The final death sputters of the internal combustion engine are imminent. Replacing them will be the silent hum of electric motors.
Despite advances in combustion technology, electric cars are quickly gaining in popularity. Between 2012 and 2016, the sales of electric vehicles have grown by 32 percent per year, and by 2050 electric vehicles are predicted to be over 65 percent of all light duty vehicles sold in the United States. A technology once limited to golf carts and airport shuttles is now making the world’s biggest automotive manufacturers scramble to stay relevant in the upcoming electric car boom.
However, this isn’t the first time electric cars have roamed the roads. In fact, in 1900, during the dawn of automobiles, 28 percent of vehicles produced were powered by electricity, and around one-third of vehicles on the road in America’s major cities were electric. Electric taxis roamed city streets, and it almost seemed as if the future was electric. At the same time, however, Henry Ford was pioneering his cheap, relatively powerful, and efficient (for the time) Model T, which would quickly gain popularity with the American public. By 1920, the dream of an all-electric future was practically dead–killed by the technologically superior internal combustion engine.
This sudden loss in electric vehicle popularity can be attributed to the simple fact that technology was just not advanced enough for Americans at the time. Electric cars, while more reliable than gasoline-powered cars at the time, were slow, and the lead-acid batteries used to power them were heavy and had issues with longevity. Thomas Edison researched battery technology for over a decade, and the potassium hydroxide battery he produced was only marginally better than a comparable lead-acid battery. In addition, America was going through an oil boom at the time, and gasoline was cheap and readily available. It was no contest. The internal combustion engine vehicle was faster, stronger, and could travel longer distances than the electric car.
However, in 1997, Toyota revealed the very first Prius–a small, compact hybrid-electric sedan, which would go on to sell 19,000 units in its first year on sale in Japan. Eventually, Toyota brought the Prius to the United States, and it became a sales success, selling just over 100,000 units in the US in 2005. The need for hybrid and electric vehicles was only exacerbated by the sky-high crude oil prices of the mid 2000’s, and American manufacturers began to make hybrids and electric vehicles of their own. Amidst new government pressures to create low emissions and zero emission vehicles, General Motors released the Chevy Volt, a plug-in gasoline-hybrid electric vehicle whose internal combustion engine is only used to recharge the lithium ion battery. It was also a sales success, selling a tick over 23,000 units in 2012.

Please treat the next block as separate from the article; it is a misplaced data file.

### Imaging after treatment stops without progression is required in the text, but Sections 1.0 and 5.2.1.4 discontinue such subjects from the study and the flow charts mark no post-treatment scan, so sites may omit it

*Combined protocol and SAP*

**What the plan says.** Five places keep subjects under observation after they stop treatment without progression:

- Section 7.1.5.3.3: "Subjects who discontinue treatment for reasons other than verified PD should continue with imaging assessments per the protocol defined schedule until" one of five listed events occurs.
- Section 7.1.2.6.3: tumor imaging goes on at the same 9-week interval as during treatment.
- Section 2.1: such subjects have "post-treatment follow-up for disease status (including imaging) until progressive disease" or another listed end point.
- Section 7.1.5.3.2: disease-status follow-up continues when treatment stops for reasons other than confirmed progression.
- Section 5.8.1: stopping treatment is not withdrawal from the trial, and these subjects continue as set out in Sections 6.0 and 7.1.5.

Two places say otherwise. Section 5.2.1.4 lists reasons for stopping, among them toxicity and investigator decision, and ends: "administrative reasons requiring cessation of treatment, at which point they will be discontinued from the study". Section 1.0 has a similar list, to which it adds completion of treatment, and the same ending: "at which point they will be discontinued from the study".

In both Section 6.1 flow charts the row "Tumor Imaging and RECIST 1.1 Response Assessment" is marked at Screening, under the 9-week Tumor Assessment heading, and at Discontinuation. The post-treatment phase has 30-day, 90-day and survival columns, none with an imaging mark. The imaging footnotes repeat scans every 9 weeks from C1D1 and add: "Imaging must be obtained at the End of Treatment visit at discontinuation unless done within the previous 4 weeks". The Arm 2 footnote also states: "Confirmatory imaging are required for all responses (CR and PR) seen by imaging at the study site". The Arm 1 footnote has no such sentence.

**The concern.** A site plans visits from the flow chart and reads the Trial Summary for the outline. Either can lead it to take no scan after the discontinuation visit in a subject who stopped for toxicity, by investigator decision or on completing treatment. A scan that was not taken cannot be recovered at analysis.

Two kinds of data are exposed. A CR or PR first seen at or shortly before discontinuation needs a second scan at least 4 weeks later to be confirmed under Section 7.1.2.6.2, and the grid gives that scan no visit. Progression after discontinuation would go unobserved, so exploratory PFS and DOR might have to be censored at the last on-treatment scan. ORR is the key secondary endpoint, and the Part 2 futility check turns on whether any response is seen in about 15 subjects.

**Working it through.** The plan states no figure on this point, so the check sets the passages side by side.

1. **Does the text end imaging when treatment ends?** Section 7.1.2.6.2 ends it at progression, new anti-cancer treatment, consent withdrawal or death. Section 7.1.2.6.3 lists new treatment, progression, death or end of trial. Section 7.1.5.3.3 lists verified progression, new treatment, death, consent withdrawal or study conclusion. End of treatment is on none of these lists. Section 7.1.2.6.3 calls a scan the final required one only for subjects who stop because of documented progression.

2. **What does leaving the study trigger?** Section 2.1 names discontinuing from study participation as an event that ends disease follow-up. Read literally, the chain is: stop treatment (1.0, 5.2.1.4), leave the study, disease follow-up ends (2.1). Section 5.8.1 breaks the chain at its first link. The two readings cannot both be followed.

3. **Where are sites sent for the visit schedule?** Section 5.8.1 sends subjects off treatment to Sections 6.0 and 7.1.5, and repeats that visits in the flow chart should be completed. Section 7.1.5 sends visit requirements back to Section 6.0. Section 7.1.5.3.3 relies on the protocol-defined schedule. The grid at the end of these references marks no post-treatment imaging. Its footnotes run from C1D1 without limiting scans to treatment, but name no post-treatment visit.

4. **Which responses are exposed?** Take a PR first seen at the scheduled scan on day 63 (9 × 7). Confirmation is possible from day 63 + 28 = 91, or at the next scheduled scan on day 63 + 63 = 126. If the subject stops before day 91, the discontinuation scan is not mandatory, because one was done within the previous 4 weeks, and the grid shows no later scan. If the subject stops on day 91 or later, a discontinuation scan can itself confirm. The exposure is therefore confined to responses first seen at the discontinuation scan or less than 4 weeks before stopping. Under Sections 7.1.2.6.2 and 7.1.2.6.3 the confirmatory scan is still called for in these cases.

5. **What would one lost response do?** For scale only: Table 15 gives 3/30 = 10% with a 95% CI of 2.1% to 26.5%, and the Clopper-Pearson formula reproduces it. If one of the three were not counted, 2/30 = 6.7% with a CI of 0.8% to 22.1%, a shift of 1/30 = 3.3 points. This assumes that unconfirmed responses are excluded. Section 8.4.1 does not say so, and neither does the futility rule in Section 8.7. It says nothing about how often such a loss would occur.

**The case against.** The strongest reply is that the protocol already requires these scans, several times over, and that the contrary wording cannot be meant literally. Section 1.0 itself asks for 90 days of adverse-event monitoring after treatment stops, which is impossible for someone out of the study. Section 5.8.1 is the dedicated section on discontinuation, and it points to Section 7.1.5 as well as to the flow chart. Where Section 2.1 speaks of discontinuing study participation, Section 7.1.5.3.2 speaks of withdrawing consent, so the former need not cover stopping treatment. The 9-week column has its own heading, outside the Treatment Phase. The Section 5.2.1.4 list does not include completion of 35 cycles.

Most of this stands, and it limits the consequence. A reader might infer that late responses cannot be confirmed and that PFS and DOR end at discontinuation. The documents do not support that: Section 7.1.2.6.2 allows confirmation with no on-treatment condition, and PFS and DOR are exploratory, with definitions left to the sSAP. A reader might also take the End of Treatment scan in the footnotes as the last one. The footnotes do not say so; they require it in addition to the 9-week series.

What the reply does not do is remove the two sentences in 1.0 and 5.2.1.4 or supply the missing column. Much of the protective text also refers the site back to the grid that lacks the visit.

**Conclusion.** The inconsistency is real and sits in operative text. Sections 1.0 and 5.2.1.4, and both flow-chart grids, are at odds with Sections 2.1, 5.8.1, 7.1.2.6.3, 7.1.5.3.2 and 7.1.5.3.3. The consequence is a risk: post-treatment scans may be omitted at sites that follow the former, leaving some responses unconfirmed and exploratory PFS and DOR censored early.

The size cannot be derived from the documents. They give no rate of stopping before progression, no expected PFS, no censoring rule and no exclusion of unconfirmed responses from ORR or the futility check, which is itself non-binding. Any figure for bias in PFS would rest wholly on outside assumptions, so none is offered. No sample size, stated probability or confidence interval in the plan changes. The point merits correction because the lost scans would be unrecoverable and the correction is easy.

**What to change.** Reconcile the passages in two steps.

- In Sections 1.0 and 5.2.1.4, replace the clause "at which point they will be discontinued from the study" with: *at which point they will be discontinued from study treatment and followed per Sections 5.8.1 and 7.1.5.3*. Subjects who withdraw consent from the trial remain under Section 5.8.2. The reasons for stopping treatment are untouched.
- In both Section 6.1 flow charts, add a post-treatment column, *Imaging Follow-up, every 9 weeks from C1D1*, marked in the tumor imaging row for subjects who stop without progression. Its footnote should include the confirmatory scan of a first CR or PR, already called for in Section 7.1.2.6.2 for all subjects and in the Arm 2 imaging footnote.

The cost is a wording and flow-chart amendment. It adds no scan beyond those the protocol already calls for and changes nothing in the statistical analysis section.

Still, very few automakers had yet to construct a pure electric vehicle that could travel long distances without the aid of a range-extending gas motor. However, in 2012, Tesla, the electric car company headed by PayPal founder and billionaire Elon Musk, released the Model S, a full-size luxury sedan that could travel 265 miles on a single charge, more than double its competition. The Model S sold very well given its near 60,000 dollar price tag, selling around 20,000 units globally in 2013.
With all these new electric cars on the road, a new question arose–how will our infrastructure accommodate thousands of new electric cars on the road? Currently, the majority of cars on the road are gas-powered, and thousands of gas stations, truck stops, and repair shops exist to support them. However, electric cars don’t require petrol, nor do they require oil and fluid changes, so an electric future would essentially require thousands of businesses to either shut down or repurpose themselves. In California, it is not difficult to find a charging station for an electric vehicle, but unless you live in a major city, the lack of public chargers might require you to limit your distance travelled per day and charge overnight at home.
Despite the challenges electric vehicles may face in the coming years, society is warming up to the idea of an all-electric future, and the economy is preparing to accommodate thousands of new electric vehicles. The internal combustion engine has had a good 150 year run, but its time to retire is near. The future is electric.